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The World Day of Physical Activity is an annual observance held on 6 April, which aims to promote physical activity and its importance for a healthy lifestyle. The day was established in 2002 by the World Health Organization (WHO) to raise awareness about the benefits of physical activity for overall health and to encourage people to adopt more active lifestyles.

Physical activity is defined as “any bodily movement produced by skeletal muscles that requires energy expenditure” and is important to improve and maintain general health. Physical activity is central to many forms of pain management. Most guidelines for acute musculoskeletal pain focus on advice to increase physical activity. For persistent musculoskeletal pain, most effective treatments have physical activity at their core, either where it is the dominant component (eg, aerobic exercise) or where there is greater use of psychological principles (eg, graded exposure).

Several biological mechanisms may be responsible for how physical activity can reduce pain or prevent pain recurrence. For example, routine physical activity can improve body composition (e.g., through reduced abdominal adiposity and improved weight control). It can improve one’s strength, flexibility, and aerobic fitness. It can reduce systemic inflammation (e.g reducing circulating inflammatory mediators such as C-reactive protein). It can improve psychological well-being (e.g., through reduced stress, anxiety, and depression) and sleep quality. It can also improve one’s pain self-efficacy (confidence in managing one’s pain) and beliefs about one’s body and its capability for movement. Many myths exist around physical activity and pain. It is common for people to believe that moving is dangerous when one is in pain, and they should wait for the pain to resolve before getting active. We need to dispel these myths and ensure people feel confident to return to physical activity.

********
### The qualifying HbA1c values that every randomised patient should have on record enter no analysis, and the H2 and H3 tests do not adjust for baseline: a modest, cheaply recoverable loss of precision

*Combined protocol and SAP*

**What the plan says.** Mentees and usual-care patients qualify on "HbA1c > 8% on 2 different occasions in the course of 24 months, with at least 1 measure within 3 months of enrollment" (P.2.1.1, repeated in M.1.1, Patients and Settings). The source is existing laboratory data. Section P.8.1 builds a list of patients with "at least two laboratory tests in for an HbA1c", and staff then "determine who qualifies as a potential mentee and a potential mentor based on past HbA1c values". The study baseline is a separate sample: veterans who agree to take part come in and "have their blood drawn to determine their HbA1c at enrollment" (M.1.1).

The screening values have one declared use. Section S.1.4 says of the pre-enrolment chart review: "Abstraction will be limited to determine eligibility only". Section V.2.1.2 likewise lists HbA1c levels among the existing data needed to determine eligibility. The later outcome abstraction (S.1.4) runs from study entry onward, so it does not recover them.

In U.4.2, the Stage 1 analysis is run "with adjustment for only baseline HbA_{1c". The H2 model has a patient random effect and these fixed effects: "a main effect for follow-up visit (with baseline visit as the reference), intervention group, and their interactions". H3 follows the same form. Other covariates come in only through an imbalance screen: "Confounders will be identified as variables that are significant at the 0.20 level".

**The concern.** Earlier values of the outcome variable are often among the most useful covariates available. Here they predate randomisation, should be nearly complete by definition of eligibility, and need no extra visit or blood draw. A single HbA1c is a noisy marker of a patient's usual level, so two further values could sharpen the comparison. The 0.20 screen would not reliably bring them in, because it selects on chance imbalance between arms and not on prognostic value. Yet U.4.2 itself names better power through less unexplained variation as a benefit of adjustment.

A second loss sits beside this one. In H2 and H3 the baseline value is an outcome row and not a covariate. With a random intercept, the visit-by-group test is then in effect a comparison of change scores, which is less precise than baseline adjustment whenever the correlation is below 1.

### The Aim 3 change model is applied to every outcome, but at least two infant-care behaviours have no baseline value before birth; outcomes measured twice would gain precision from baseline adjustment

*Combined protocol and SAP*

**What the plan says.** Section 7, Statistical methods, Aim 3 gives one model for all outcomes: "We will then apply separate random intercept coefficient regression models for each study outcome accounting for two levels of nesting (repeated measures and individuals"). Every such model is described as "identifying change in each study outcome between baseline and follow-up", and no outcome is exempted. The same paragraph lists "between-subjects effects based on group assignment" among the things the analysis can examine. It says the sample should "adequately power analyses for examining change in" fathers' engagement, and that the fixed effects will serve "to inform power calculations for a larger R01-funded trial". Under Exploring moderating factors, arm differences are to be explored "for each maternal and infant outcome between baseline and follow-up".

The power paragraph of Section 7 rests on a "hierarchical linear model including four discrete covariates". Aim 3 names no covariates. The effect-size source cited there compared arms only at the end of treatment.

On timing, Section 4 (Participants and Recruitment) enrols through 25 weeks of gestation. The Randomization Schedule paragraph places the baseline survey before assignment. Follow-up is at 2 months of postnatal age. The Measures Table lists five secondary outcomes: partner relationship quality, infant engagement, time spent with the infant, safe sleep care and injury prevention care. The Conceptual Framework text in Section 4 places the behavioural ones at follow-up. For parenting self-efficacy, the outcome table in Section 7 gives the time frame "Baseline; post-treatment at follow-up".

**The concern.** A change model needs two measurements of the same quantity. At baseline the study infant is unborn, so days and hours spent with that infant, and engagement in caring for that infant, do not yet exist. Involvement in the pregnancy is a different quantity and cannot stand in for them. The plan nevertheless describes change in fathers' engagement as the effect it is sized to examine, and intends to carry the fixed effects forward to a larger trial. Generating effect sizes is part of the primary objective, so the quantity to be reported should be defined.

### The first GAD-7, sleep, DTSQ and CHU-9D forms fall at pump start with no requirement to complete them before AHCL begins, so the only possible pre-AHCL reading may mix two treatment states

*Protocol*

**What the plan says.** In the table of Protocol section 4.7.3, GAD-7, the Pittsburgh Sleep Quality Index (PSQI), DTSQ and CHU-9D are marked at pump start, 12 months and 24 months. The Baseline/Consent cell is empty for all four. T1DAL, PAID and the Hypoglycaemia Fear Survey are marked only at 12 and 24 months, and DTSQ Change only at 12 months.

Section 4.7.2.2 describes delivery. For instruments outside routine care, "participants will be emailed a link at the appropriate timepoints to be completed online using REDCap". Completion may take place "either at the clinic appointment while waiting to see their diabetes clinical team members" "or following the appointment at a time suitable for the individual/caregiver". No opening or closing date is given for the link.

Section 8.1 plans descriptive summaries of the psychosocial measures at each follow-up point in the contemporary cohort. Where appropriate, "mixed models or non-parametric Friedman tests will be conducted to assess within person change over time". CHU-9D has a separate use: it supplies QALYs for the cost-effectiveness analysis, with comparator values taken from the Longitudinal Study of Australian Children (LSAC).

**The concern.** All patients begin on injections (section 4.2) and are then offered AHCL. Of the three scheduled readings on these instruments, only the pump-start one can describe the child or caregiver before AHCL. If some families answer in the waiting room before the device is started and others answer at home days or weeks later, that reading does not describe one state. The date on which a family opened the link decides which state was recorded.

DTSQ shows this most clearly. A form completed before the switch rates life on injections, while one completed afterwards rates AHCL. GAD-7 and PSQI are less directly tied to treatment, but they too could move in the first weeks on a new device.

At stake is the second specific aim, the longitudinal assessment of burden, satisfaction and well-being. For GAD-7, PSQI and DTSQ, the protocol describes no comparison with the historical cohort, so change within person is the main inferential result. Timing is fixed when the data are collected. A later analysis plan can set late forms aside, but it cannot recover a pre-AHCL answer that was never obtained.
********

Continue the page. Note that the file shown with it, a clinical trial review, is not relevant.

For pain, no one type of physical activity is superior to another. For example, walking, cycling, yoga, etc have similar effects on pain and disability levels. The key factor is adherence – so picking an activity one enjoys is very important.

Physical activity is beneficial, but it is not being widely adopted in clinical pain care. The European Pain Federation’s On The Move’ campaign has extensive resources (available in over 10 languages!) to help people participate in more exercise and physical activity. Explore it now!


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